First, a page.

I first started writing when my oldest was three and my second was a newborn. I’d write about making homemade play-doh, turning a pillowcase into a superhero cape and mask, and why you should let toddlers “help” you around while you clean the house.
It was in the stage of life I was in. That’s what was around me.
It never fails to surprise me how fast those seasons change. That three-year-old is now a middle schooler, my middle guy is almost nine, and we also have a six-year-old. Our daily life at home looks much, much different.
In a recent episode of the podcast, Erin and I talked about routines—specifically, our own routines. She’s in the stage I was in when I started this website, and I’m firmly in the school-age kiddos era.
I said it on the episode, and I’ll say it here: my days are made when my mornings and evenings go well. The middle stuff can be a bit chaotic or full, but if I make the effort to make the bookends proactive instead of reactive—well, everything in between is less crazy-making.
It got me wondering how other parents start and end their days. I asked some friends here to chime in:
“Mornings: Exercise! I swim twice a week, practice yoga twice a week, and run twice a week. Swimming and yoga for an hour, running for 45 minutes. Evenings: Honestly, watch a show on Netflix with my husband. I don’t really expect much of myself in the evenings.” –Katherine Willis Pershey
“I try to start the day with something I love, so knitting for thirty minutes or so and drinking coffee is part of my pre-kid wake up routine. At the other end of the day, I’ve started showering after the kids go to sleep. No one is banging on the door needing my attention or rushing me.” –Kara Fleck
“I like to try to end my day in bed with a cup of Sleepytime tea on my nightstand and something to read that is not on a screen—even if it’s only 5 minutes with a magazine.” –Katie Fox
“Mornings: If I can only mention one thing I try to do in the morning before the kids get up, it’s to pray. For them, for me, for my husband etc. Sometimes that’s super intentional with my Bible and a cup of coffee. Sometimes, like this morning as I’m recovering from the flu, it was in between hitting the snooze button. Evenings: And one thing I try to do in the evening after my kids go to bed? Honestly? I try to make sure I get to bed at a decent time. Now that I have older kids that’s really hard to do because ‘I’m finally alone! I can think my thoughts! The night is mine!’ But if I don’t get good sleep, I’m not giving my best to anyone including myself the next day.” –Kat Lee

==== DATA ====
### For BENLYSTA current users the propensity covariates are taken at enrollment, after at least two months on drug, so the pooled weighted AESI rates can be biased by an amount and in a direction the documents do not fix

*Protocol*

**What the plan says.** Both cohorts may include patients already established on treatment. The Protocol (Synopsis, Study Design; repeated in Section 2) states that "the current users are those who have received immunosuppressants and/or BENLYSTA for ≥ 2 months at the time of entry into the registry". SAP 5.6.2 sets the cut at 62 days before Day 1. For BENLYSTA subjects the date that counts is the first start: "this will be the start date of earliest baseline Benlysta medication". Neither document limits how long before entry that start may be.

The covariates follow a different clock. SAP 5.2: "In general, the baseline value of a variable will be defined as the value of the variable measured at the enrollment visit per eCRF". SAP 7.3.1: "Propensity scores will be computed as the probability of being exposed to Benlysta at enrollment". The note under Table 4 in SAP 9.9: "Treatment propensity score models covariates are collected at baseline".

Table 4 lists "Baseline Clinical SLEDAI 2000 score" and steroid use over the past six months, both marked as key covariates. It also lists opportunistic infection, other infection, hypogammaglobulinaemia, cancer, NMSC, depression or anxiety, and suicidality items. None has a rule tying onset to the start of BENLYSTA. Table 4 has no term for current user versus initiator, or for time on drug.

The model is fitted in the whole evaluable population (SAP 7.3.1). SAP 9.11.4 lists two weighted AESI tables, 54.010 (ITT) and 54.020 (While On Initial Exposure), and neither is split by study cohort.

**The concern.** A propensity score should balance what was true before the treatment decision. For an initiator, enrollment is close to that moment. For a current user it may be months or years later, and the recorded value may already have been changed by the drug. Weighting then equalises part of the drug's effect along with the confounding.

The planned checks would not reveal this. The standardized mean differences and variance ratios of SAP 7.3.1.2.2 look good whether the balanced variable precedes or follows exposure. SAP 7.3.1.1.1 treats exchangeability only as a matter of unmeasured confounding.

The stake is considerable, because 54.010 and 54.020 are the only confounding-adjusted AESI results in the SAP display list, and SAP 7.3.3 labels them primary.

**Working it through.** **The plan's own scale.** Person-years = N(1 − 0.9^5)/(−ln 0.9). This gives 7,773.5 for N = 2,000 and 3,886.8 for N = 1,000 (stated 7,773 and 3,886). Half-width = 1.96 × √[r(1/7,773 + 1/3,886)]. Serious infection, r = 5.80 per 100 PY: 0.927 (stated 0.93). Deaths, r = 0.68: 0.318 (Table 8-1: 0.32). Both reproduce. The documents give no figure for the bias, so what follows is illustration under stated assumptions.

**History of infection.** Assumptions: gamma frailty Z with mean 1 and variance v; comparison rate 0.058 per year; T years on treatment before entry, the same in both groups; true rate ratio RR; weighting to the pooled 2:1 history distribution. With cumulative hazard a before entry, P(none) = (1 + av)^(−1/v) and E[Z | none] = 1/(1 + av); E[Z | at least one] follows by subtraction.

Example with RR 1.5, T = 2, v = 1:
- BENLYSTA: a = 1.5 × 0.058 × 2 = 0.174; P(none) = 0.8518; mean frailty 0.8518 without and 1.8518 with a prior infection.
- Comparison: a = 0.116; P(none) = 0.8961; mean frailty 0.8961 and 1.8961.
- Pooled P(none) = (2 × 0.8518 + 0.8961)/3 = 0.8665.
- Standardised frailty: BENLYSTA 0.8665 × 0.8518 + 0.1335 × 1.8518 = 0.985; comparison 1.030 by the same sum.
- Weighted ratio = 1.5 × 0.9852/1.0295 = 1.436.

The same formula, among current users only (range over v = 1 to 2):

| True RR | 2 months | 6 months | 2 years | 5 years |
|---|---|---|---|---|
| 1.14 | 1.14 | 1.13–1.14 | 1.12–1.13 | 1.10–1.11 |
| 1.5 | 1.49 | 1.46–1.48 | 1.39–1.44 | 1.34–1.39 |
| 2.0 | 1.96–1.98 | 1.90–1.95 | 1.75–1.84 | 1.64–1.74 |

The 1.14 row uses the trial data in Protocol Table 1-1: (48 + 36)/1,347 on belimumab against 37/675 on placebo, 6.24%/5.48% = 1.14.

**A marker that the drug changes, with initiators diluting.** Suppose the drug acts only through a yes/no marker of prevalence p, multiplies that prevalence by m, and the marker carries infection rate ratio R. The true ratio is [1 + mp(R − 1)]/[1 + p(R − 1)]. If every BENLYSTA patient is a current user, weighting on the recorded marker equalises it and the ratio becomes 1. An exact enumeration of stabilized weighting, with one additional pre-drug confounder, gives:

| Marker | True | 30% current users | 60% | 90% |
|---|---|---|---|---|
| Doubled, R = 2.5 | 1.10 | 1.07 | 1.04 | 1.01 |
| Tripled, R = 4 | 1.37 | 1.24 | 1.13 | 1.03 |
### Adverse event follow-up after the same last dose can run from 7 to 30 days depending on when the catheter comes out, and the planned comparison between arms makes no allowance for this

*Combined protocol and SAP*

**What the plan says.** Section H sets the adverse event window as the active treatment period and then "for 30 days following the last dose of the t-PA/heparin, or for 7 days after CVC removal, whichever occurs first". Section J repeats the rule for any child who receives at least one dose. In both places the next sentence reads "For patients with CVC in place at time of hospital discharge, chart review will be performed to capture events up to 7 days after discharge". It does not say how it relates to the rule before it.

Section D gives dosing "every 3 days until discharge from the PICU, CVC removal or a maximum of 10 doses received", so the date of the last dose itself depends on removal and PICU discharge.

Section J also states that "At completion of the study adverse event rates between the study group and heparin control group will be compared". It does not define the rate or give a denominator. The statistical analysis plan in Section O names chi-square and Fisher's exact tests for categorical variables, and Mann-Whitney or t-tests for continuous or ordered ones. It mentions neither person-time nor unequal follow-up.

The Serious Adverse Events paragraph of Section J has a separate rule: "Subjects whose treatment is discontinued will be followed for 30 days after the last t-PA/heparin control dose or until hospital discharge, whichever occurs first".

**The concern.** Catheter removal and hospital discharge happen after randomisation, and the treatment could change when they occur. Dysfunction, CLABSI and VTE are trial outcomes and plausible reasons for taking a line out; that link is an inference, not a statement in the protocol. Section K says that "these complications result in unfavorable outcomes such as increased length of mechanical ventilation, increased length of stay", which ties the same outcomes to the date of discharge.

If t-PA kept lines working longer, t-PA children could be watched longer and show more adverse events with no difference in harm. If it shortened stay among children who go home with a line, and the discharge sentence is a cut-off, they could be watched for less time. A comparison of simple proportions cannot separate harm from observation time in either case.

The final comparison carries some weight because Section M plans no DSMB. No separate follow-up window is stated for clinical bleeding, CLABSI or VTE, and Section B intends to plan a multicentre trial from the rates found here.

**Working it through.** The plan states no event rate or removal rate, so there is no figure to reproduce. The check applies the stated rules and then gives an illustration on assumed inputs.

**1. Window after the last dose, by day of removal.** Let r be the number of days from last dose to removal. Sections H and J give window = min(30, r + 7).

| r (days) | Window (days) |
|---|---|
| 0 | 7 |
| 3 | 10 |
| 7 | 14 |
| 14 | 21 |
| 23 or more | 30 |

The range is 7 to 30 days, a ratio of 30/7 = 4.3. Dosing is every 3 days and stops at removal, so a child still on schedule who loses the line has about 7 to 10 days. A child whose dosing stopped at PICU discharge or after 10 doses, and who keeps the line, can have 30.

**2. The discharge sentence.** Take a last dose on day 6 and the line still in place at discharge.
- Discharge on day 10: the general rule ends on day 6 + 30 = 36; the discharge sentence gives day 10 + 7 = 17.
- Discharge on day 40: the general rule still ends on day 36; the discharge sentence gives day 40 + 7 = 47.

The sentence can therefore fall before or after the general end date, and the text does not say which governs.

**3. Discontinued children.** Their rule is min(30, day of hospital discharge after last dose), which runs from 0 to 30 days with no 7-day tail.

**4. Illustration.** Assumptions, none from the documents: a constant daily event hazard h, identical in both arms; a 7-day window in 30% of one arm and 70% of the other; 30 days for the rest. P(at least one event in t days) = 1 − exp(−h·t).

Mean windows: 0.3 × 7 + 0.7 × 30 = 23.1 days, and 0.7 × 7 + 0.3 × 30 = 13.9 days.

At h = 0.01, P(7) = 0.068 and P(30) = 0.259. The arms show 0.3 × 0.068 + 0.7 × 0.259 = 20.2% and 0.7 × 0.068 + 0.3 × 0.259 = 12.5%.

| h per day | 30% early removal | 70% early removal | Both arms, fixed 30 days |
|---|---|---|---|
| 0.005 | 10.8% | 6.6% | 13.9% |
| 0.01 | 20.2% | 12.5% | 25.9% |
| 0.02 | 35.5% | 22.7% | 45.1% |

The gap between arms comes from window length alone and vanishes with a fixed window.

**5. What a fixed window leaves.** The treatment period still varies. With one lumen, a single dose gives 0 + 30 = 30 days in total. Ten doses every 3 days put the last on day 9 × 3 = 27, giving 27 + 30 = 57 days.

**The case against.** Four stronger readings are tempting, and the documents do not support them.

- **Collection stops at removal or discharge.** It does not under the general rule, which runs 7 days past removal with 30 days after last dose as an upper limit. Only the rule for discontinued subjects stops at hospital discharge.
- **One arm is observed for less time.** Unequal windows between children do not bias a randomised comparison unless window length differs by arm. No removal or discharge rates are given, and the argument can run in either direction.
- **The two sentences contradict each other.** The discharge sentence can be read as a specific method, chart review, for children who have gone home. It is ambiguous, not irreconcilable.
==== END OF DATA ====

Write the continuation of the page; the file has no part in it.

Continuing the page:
“I don’t always wake up before them…but in the morning, I give myself time to sit and drink my hot caffeinated drink in silence. I need that time to wake up and be able to communicate as a functional human being. In the evening…I prep all of our homeschool stuff for the next day (organize books, print maps, etc.) so everything runs more smoothly and I’m not worrying about it as I go to sleep.” –Alysa Bajenaru
“Mornings: Read and/or write in journal with a cup of coffee close by. Evenings: We are in a new season because we have older kids that stay up later and sometimes I say goodnight to my husband before our kids because he gets up at 4am. But regardless of what time I ‘tuck him in’ my husband and I pray together. We close the day together in prayer.” –Caroline TeSelle
“I’m a horrible time waster at night—I’m just too tired! So about a year ago, I started going to bed when my son did on weekdays. Now when I wake up, I have plenty of time to journal, read for leisure and work research, and enjoy a great cup of hot tea. Last week, I was able to get in an hour or two of work before everyone else got going.” –Katie Clemons
“Mornings: Drink my coffee and read my Bible in peace. Evenings: Get the dishes done (either me or my husband), and relax with a book or a show.” –Nicole Bennett
“My kids are grown so they’re not at home anymore (tears/smiles), but one thing I used to do to get a head start on the next day was start a load of laundry; if I was super on top of things, I’d have one completed and in the dryer, and another one going in the wash. That way the next day a load would be ready to fold and/or dry.” –Robin Dance
“Mornings: I meditate for 6 minutes (at least) and try to practise yoga every morning before I hit the desk. I’m working on a book at the moment so my early mornings are getting earlier (4:30 at the moment!) but those quiet times before I switch my brain on are invaluable. Meditation specifically has been a game-changer for me this year. Evenings: In the evenings I like to reset the house (tidy kitchen sink, clear the dining table) so I can start with a clean slate in the morning. Aside from that though – cup or tea or a glass of red and whatever Netflix series Ben and I are currently watching. Right now: Daredevil.” –Brooke McAlary
Okay, readers, I’d love to hear from you now: What’s one thing you try to do in the morning before your kids wake up? And what’s one thing you try to do in the evening after your kids go to bed?
p.s. In my class, The Essentials, I share what I think are the 7 most essential things to keep afloat in order to not feel crazy. One of them? Morning and evening routines.